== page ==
Christmas Is Not Tame, The New Year Proves It

rl2016-karl-barth-cd-2_2-page-625Like Facebook, over the past two weeks, this blog fell into my list of last priorities.

I’ve met 2017 with mixed emotions.  I looked forward to resting, but as I am quickly learning each year, the end of school, Christmas, and New Year, have a completely different routine. It’s just as busy and very often a lot less comfortable.

Christmas is unpredictable. It is not tame, nor can it be tamed. It’s not tame because it disrupts all our routines, whether they be healthy, mundane or toxic. Christmas forces us to be with people we normally don’t get to spend a whole lot of time with.

It confronts us with memories that come to us as both great and sometimes painful. Christmas draws us together. It frees up time for us to be free for others. Through our participation or even non-participation, we are affronted with the reminder that we are part of something much bigger than ourselves.

That Christmas is not tame, is part of its spiritual reality; which is the free God at war against all pseudo-divine masters that seek our slavery. Every part of our world is impacted by Christmas.

Our physical, emotional, economic and relational world is disrupted by having to stop, go, sell, give, rest and follow. In this place we are met, not with an exhausting what, but a joyful Who.  It’s the encounter with the One, who is the Spirit of Christmas, that draws us out of an anesthetized insular bubble of self.

The spiritual reality of Christmas is the freedom of God. As such Christmas remains beyond our control. We can only respond to it.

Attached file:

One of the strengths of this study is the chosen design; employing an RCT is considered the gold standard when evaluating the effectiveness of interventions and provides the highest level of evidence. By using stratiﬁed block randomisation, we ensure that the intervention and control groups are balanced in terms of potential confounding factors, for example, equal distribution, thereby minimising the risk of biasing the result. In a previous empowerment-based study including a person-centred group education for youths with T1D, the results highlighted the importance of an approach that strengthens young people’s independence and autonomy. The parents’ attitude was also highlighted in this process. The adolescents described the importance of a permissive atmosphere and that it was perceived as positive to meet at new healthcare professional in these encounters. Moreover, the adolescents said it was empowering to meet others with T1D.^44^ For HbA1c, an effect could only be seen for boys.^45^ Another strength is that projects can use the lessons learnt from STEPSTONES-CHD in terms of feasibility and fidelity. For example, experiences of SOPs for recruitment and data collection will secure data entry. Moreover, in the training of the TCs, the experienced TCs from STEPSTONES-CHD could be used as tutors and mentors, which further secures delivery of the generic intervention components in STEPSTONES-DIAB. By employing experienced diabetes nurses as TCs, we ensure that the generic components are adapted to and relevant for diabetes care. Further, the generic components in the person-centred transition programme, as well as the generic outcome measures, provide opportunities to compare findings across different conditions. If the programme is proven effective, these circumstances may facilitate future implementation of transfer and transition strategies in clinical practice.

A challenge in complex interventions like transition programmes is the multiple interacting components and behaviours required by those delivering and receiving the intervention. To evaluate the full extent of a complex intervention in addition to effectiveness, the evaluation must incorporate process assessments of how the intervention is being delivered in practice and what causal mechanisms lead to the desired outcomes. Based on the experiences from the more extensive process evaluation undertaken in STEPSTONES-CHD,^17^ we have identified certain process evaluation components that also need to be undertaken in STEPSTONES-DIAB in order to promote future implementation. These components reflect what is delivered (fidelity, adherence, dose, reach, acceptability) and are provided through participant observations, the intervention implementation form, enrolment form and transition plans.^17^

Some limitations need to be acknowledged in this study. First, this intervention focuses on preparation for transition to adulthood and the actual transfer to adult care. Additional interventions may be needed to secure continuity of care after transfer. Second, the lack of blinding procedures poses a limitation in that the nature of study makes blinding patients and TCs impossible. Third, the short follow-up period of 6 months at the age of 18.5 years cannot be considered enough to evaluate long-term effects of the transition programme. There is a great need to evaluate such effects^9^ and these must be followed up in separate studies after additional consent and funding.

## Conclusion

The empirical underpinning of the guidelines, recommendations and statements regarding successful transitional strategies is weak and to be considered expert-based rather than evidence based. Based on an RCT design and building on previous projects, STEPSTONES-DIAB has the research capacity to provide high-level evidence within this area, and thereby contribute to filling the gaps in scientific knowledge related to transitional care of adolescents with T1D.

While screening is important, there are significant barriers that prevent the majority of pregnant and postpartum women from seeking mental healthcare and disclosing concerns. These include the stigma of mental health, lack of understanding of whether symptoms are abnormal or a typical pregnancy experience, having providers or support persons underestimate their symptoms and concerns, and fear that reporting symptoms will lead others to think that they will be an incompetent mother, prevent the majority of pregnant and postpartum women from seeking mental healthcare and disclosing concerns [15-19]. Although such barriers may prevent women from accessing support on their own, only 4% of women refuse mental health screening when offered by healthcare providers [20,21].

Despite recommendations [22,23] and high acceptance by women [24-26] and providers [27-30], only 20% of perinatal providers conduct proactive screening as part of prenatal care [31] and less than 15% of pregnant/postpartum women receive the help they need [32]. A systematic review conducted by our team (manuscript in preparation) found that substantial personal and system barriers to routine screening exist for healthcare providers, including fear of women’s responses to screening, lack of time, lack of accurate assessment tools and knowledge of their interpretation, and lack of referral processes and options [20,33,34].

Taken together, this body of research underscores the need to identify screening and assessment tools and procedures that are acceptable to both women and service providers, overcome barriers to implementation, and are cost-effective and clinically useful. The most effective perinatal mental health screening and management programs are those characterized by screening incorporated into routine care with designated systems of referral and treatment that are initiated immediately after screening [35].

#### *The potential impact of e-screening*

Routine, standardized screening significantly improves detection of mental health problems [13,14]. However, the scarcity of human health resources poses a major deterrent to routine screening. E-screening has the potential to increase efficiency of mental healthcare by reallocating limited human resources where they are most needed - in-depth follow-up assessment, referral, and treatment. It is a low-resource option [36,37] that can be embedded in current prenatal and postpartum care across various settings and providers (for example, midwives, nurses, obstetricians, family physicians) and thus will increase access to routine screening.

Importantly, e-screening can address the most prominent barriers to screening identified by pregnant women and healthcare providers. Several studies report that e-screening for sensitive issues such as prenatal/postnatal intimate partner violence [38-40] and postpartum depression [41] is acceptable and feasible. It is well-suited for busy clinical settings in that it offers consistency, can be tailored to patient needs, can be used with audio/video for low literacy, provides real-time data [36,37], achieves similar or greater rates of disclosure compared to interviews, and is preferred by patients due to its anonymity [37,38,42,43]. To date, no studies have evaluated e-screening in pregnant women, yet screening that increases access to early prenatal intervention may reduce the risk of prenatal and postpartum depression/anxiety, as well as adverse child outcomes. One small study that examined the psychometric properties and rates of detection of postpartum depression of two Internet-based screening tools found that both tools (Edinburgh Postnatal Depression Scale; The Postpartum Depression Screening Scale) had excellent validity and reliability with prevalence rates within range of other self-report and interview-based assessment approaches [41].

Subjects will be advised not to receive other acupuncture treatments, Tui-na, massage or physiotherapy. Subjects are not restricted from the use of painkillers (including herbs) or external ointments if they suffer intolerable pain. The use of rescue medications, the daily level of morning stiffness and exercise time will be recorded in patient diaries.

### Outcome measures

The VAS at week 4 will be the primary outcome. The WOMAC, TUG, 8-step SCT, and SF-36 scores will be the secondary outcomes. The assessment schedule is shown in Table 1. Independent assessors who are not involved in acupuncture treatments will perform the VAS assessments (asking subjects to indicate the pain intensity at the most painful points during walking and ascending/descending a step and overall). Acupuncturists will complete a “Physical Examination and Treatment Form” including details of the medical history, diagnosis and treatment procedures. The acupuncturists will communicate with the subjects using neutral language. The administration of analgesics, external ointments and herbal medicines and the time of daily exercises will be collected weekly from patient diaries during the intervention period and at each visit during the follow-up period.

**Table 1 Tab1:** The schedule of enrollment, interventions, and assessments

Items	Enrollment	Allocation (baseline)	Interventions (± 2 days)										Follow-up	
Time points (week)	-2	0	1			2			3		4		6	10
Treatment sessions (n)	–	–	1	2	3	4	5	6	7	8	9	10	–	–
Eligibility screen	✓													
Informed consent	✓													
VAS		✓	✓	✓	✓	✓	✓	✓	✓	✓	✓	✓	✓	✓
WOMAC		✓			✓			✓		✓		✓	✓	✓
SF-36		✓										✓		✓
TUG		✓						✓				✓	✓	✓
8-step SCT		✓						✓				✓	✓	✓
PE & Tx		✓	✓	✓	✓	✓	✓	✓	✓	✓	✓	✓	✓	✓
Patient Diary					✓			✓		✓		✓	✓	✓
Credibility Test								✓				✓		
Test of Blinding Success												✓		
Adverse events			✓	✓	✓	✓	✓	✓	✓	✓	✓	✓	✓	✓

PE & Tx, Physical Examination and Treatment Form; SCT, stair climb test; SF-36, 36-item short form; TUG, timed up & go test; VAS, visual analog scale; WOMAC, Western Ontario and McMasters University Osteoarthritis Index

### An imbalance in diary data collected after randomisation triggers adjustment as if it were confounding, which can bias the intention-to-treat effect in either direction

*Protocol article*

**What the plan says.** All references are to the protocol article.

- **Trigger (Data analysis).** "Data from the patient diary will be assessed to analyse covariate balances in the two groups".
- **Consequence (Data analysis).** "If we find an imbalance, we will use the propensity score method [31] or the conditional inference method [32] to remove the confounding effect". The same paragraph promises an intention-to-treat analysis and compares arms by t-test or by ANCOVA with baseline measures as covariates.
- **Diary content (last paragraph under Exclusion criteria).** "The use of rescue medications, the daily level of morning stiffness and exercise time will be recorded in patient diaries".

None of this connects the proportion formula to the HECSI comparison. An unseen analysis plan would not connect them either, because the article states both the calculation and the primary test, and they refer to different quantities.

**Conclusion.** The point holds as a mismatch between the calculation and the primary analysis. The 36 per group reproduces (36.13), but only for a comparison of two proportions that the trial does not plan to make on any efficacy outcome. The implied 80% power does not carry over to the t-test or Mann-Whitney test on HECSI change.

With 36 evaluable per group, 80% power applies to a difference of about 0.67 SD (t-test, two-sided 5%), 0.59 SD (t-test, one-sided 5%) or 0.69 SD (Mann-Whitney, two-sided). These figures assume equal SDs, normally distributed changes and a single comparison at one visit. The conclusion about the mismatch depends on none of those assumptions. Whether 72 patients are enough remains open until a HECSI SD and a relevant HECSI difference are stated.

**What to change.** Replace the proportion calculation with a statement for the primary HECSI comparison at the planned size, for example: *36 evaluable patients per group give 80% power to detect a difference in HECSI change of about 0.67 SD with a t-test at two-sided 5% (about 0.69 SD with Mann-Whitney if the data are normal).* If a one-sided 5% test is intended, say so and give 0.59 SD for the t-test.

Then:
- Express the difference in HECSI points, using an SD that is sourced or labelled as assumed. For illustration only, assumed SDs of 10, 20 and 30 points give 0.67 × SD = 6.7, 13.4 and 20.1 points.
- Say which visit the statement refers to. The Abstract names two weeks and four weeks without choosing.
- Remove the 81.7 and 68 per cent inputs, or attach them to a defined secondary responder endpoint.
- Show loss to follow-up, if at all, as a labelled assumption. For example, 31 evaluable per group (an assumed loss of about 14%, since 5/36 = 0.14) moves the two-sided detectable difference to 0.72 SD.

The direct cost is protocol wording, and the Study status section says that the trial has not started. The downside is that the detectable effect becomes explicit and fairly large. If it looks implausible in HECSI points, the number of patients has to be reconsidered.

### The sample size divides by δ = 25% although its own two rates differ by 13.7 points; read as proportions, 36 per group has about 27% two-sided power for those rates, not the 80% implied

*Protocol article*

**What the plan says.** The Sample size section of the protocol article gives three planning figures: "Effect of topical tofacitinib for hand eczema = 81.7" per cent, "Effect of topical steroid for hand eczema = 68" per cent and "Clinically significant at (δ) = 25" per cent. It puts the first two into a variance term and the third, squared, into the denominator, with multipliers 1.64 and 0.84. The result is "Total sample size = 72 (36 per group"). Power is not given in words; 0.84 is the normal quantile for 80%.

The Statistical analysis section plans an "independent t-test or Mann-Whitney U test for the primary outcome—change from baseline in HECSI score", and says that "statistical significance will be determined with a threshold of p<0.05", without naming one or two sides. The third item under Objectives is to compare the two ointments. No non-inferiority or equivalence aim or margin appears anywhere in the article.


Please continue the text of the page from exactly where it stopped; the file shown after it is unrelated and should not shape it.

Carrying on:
If 2017 seems daunting, it’s helpful to step back and think on the things that God can do. Stop for a moment and look upon what God has already done. His will may not always meet in agreement with ours, but He is willing and able to hear us out. He gives us permission to call upon Him, as a father, as one would a Good Shepherd.

If we feel wounded by the events of 2016, it’s helpful to remember that God may say “no”, but He never does so without also raising to life those things in us, for us and around us, that are far better than the things we’ve resolved to create, follow or do for ourselves.

In His freedom, He is the author of peace, not confusion (1. Cor.14:33). It’s not a question of God meeting my will, but me seeking to align my will with His! Calling out once again, “Lord, have mercy on me a sinner”.

It’s from humility and gratitude that we see the pathway ahead. This is true obedience to the Who of Christmas and His loving gift of new mercies for a new year. Despite whatever fog might be enveloping us, perhaps, by grasping a glimpse of what God can do, through what He has already done, we may be able to see and allow ourselves to be grasped by what He is currently doing.

May 2017 be one of those years that justifies all kinds of Jesus-grounded joy and hope.




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